YTD to the S&P 500 is up 1.5% but experienced an intra-month drawdown of 8.59% during February using closing prices. If we include top to bottom intra-day data to calculate the swing it was a 10.3% drawdown at the worst point. February worst month in over two years. We were coming into the month the most overbought since June of 1996, which subsequently was the last time we had an RSI reading over 87 on the monthly data. A similar drawdown happened in July 1996, so the reaction shouldn’t have been surprising. And, if I'm honest, it was welcoming to see volatility again. Below is the S&P 500 Index on a monthly basis. I have placed the 10-month and 20-month moving averages, fib levels, and RSI. You’ll notice we reached the 261.8% fib level in January setting us up for this correction, but the market bounced once it dipped below the 10-month moving average. Setting up March to be our confirmation month for higher, lower, or even sideways.
Much of this pay months volatility was because we were at market extremes on a technical basis. We also had a new Federal Reserve Chairman, Jerome Powell, takeover. And throughout history, the Mr. Market has been fond of testing new leader of the Fed Chairs. In recent past, Yellen, Bernanke, and Greenspan were all tested, but the history goes much deeper than that. Basically, I view this as hazing, and just like rush week in college, the joke is on the newbie. For more on this check out LPL’s Research.
The short-volatility trade also blew up when the VIX index spike over 50 for the first time since August 24th, 2015. Credit Suisse closed their short-volatility ETF (XIV), and Proshares short-volatility (SVXY) is down an astonishing -89.64%. Many traders and investors had been using these short-volatility ETF’s instead of the SPDR S&P 500 ETF (SPY). The low volatility environment the past few years created a perversion in the market where short-vol was being piled into like broad-based equity ETFs. I remember an article in the last couple of years recommending investors to switch from SPY to XIV for your equity allocation. The argument as always was more alpha, and it worked since the fall of 2016 until it started to crack one month ago. The chart below shows the gap the short-volatility ETF closed. Sadly, the retail investor never understood the product, or read the prospectus. If they did, they would have known it was a ticking time bomb.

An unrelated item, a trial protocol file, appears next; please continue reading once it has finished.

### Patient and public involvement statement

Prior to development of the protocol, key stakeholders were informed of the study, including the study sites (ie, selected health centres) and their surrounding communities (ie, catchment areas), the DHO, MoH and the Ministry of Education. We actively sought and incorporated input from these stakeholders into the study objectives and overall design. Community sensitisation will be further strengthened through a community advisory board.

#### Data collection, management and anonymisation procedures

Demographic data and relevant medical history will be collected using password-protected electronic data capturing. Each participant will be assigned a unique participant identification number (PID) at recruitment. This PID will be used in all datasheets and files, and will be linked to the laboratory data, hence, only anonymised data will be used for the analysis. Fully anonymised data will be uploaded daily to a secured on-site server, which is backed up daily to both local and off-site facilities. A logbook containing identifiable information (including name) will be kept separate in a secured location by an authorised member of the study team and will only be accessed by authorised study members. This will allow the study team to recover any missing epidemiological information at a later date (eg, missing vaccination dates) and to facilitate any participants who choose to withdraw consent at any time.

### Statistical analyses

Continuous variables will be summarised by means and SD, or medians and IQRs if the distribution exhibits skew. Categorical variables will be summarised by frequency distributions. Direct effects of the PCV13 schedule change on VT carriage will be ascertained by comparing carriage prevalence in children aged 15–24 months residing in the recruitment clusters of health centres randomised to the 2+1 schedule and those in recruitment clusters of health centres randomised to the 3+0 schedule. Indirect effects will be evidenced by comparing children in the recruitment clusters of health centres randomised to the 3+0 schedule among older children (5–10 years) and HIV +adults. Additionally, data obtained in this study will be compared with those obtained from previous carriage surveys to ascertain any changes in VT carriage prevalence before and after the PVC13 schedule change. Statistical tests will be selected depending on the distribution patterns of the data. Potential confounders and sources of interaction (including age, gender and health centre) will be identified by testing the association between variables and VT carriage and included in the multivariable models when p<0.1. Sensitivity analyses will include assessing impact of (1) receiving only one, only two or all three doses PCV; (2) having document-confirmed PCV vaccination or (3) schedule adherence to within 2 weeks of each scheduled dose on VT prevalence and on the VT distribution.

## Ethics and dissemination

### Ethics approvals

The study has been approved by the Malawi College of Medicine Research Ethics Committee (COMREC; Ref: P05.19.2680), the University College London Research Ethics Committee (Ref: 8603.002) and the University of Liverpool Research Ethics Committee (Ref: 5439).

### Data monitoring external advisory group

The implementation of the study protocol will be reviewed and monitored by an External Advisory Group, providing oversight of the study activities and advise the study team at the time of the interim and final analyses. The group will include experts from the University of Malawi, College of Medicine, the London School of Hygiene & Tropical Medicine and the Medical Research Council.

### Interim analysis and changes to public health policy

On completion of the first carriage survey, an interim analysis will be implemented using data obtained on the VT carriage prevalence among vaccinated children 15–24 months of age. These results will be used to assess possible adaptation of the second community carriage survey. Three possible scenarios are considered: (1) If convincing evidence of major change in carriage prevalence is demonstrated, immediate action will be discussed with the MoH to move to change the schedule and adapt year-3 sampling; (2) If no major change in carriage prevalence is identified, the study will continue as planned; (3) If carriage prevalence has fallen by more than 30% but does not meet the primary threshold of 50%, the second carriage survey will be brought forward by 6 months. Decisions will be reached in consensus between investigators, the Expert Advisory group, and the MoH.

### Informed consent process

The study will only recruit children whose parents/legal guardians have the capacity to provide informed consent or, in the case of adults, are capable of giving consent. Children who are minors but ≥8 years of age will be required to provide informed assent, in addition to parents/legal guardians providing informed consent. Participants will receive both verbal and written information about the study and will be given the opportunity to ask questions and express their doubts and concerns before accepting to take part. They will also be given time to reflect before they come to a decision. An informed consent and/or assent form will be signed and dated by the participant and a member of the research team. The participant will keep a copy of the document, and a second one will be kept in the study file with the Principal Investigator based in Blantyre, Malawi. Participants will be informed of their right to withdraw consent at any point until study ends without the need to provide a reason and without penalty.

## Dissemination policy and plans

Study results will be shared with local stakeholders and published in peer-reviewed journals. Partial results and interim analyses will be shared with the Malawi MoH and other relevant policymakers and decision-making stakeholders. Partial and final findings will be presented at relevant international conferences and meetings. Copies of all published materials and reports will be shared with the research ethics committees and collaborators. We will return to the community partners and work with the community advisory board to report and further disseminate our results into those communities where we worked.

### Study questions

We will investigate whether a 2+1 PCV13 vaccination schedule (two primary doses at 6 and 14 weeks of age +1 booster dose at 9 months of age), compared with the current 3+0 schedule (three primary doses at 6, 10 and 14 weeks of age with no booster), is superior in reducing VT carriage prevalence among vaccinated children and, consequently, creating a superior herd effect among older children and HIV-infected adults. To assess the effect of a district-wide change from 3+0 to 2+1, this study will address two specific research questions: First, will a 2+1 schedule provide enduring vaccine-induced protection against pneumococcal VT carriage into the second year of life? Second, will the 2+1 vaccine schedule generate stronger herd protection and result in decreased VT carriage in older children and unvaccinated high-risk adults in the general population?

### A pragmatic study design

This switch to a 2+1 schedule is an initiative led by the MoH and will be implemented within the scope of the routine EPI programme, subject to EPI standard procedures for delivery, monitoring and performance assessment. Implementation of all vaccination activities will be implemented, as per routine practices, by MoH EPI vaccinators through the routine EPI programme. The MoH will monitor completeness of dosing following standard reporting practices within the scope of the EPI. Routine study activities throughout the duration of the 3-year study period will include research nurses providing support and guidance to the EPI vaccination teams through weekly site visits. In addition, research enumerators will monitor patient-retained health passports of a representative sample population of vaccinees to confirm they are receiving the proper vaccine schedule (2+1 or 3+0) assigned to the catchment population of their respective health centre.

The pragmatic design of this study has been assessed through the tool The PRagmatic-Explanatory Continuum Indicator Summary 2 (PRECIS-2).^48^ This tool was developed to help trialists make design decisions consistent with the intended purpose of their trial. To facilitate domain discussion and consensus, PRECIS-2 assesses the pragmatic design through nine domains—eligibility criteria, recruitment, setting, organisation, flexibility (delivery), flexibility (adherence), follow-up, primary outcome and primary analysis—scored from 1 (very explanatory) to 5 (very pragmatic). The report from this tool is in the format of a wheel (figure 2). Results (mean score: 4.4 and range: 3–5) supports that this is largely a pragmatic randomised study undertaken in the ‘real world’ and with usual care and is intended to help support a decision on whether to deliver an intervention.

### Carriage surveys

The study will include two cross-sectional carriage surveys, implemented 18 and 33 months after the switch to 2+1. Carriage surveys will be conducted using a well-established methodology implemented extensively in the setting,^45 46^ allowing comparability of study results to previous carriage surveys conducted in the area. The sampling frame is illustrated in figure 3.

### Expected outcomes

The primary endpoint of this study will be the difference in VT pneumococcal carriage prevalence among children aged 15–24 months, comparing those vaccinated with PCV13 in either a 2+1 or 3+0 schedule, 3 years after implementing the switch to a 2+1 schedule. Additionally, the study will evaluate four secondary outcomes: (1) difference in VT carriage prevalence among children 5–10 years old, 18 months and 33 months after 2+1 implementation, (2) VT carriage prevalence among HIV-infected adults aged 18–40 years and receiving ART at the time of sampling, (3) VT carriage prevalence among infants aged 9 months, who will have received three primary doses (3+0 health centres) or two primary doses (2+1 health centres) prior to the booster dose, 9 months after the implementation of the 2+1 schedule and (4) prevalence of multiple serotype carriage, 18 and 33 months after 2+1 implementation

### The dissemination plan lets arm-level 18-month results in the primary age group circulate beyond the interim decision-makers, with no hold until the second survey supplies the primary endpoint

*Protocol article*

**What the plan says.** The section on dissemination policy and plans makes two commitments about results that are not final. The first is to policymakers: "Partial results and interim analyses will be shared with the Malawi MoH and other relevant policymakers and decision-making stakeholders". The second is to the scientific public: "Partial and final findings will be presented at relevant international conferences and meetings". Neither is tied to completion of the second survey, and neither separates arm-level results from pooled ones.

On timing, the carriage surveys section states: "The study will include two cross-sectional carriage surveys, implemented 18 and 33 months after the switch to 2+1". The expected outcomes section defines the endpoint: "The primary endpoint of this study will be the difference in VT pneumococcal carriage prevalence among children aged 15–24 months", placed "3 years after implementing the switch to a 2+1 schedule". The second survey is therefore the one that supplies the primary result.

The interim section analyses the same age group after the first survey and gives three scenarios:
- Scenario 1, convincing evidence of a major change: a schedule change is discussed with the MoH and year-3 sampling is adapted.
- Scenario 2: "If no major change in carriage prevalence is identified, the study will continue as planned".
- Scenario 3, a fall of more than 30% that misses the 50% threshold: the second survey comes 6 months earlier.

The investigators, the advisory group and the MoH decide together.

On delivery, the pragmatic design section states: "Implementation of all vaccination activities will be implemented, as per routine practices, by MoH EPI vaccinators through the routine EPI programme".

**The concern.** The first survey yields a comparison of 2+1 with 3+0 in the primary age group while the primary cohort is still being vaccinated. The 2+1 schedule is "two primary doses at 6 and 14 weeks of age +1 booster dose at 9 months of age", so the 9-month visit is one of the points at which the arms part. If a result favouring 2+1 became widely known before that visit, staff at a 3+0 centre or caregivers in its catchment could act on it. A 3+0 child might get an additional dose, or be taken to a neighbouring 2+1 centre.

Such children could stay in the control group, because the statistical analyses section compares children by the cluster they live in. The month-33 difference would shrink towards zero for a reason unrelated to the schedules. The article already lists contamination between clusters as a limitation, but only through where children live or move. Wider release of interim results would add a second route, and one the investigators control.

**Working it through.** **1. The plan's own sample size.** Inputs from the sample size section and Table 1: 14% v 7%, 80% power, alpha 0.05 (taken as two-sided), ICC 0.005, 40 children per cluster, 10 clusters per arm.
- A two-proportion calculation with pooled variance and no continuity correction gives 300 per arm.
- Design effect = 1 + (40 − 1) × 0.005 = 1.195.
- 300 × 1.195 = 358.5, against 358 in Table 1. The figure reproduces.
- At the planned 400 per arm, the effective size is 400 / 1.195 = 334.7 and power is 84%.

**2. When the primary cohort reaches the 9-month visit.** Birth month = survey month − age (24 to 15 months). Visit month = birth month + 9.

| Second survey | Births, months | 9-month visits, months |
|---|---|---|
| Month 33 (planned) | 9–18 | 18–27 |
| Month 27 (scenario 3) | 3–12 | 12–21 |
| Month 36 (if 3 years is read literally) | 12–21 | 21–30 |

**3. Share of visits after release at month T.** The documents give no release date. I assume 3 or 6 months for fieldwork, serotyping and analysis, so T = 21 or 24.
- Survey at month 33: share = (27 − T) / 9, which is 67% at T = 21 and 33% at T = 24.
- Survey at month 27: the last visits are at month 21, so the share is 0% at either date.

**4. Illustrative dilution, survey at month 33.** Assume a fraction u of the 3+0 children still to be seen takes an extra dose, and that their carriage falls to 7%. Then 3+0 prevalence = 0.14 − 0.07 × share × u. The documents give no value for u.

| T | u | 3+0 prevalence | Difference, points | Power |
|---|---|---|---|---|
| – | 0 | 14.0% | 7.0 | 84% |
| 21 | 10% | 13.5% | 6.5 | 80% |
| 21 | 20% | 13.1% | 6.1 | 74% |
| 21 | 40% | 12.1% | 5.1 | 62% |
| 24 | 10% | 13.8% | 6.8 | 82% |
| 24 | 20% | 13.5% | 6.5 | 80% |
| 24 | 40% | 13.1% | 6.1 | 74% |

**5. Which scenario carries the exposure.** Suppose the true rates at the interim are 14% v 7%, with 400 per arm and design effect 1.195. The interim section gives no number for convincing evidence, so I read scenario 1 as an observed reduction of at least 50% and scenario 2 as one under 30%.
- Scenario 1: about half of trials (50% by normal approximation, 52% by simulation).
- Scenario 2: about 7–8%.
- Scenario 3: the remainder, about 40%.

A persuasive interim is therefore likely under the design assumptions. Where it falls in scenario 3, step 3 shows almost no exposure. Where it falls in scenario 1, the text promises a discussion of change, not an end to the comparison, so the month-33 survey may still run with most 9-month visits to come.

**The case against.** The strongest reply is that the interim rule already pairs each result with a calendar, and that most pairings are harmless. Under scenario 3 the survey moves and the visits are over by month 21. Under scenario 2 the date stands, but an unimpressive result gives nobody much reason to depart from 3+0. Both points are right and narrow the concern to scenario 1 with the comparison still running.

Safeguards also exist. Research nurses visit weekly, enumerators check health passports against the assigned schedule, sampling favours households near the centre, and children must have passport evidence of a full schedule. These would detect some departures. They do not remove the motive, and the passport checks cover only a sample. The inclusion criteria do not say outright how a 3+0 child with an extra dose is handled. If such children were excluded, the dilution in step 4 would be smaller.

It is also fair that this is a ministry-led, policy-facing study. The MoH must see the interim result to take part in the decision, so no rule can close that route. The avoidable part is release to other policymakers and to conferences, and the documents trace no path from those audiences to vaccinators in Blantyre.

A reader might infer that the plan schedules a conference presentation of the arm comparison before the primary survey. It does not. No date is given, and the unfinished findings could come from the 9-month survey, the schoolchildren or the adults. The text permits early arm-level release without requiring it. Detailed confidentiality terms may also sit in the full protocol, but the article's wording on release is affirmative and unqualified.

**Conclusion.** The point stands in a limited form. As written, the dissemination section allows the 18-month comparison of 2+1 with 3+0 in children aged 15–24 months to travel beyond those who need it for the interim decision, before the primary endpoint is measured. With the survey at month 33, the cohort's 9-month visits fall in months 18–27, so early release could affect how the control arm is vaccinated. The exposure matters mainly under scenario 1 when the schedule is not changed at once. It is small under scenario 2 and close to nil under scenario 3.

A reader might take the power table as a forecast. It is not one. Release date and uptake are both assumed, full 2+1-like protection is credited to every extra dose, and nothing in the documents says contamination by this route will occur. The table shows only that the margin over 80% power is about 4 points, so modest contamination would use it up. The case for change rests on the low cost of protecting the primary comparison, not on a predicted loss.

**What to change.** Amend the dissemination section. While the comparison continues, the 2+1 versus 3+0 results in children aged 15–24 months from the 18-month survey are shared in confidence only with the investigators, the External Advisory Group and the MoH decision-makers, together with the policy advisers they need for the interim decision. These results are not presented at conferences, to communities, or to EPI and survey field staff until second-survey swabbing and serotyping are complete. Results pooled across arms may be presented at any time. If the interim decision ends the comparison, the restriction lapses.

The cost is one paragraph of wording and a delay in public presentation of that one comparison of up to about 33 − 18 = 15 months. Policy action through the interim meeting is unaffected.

With that said, your sector leader was technology once again. With the Technology Select Sector SPDR Fund ETF (XLK) down a measly -0.49%. This is a great sign when leading sectors to continue to lead in weakness. The only concern is potential double top in the sector. We’ll want to see new all-time highs in the sector even if the broader market doesn’t make a new high.
And, just for fun, look at agriculture commodities like wheat! The PowerShares DB Agriculture Fund ETF (DBA) was actually positive on the month up 0.89%.
In short, March is extremely important. Many market participants panicked during the volatility in February and who can blame them. The mind has been built for “fear of loss” mentality since the beginning of humanity. But as of now, I’m neutral, and the path of least resistance still favors the bulls until we break down further. To back this up, we also got some favorable fundamental data at the end of the month. S&P companies reported revenue growth of 8.2% in Q4 2017 according to Factset. That’s not bearish. Also, earnings estimates for Q1 2018 has risen by 7.8% the past 12 months and 5.8% since December 31st. That’s not bearish either.
I like to call this view, cautiously optimistic. And, at worst I think we’ll consolidate sideways, which will contract P/E multiples and bring valuations down anyway. Of course, if we take out the lows, all bets are off this spring. But, who wants to be a pessimist? So, as we begin March and I stare at 4-feet of snow, please remember spring is a time of renewal!
*After a tough month for my family in February, I’m glad to be back writing. This month I’ll be producing more technical & fundamental outlooks on single stocks, macro market commentary, and even sharing some personal trials and tribulations my family experienced over February.